The profession is counting on technology to provide tools for leadership, said Eric Tong, President of the Hong Kong Institute of CPAs, who represented the Institute at the congress. “Young accountants are very concerned about artificial intelligence (AI) – ‘what percentage of jobs will be replaced by computers or robots?’ they ask,” he said. “I see AI and other technologies as a reason to look at the strategies we need to adopt when members are freed from mundane tasks and can use more judgment.”
The tech exhibits included a virtual reality experience that set contestants a task to save a koala manufacturing company from a US$10 million loss. One session revealed that robots can complete certain audit-related tasks in a tenth of the time it takes a human equivalent.
Melissa-Lee Mitchell, Accountant at New Zealand-based firm Ashton Wheelans, suggested the promise of AI remained more theoretical than practical in the context of the audit profession. “I’m interested from the point of view of using AI to achieve operational excellence in accounting firms.”
AI could have particular resonance with Hong Kong’s smalland medium-sized practices (SMPs), added Tong. “Large accounting firms will have the resources to invest in new technology but SMPs probably will not. They will need to talk about sharing resources. We haven’t talked enough about that recently and we need to address the potential.”
Issues of trust resurfaced in discussions about distributed ledger technology, known as blockchain. While often associated with cryptocurrencies such as bitcoin and dubious financial practices such as initial coin offerings, the underlying technology is a game changer.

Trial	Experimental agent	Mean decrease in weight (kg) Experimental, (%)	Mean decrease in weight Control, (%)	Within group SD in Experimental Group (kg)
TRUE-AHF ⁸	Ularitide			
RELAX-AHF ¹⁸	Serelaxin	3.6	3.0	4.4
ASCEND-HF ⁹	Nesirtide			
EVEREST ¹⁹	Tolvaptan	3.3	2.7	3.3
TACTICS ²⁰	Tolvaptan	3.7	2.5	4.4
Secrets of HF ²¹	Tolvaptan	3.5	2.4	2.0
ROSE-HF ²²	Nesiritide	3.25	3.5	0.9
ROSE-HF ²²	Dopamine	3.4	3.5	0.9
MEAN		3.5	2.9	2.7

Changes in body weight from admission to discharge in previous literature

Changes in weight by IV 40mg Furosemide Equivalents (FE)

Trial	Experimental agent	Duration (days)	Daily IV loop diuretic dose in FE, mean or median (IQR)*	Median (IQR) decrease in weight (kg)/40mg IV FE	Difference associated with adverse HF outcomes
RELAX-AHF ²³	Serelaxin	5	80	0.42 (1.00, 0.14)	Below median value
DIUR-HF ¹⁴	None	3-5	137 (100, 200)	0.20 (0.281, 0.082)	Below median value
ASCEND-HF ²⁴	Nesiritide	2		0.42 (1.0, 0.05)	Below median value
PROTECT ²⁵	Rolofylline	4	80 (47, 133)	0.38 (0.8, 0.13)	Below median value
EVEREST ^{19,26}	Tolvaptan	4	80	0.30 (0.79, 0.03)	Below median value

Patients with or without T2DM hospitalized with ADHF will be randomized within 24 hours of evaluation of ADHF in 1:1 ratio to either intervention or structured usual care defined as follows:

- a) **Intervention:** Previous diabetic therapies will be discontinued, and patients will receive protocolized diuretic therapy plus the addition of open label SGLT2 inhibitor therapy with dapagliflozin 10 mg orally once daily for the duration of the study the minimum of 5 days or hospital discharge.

Brian Forde, Senior Lecturer for Bitcoin and Blockchain at the Massachusetts Institute of Technology Sloan School of Management, describes bitcoin’s progress as “going down the peak of inflated expectations into the trough of disillusionment.”
But he added: “In a couple of years, everyone will say they would rather go without coffee than without blockchain.”
One of the most eagerly anticipated sessions was a presentation by Ayesha Khanna, CEO of ADDO AI, a Singapore-based AI advisory company, and author of Hybrid Reality: Thriving in the Emerging HumanTechnology Civilization. “How AI can impact business is both impressive and inspiring,” said Tang Hongyun, Chief Accountant at the Asia Infrastructure Investment Bank in Shanghai, who attended.
Khanna said accountants should not adopt AI if they do not understand its role. “If a company uses machine intelligence to refuse medical insurance to a person, you better know why – you can’t let a machine do it,” she tells delegates. “Accountability, governance and transparency are far more important than the products of algorithms.”
Tong said that ultimately, technology is now intimately connected with integrity. “With big data, we have to manage digital trust issues. We have to let people know what we are doing with technology, why we are doing it, and communicate how we are using that technology,” he said. “It makes you realize that there are a lot of developments in the profession. We are looking back at what we could have done better, and look forward to the future.”
Organizers said their aim was that delegates left the conference hopeful they could use the knowledge gained in their careers, said Kellie Hamilton, a member of the congress’s executive committee. “It’s really about thinking about what they want to be and be able to do to actually be the change and drive the profession forward,” she said.
Some delegates took to heart the sentiment in a speech on the final day by former United Nations secretarygeneral Ban Ki-moon noting that “accounting” and “accountability” were closely related terms. “It is such a simple message but it is at the core of what we do,” said Will Camphin, owner of W A Camphin & Co., an accounting firm in North Sydney. “Trust is everything.”
This article was originally published in the November 2018 issue of A Plus.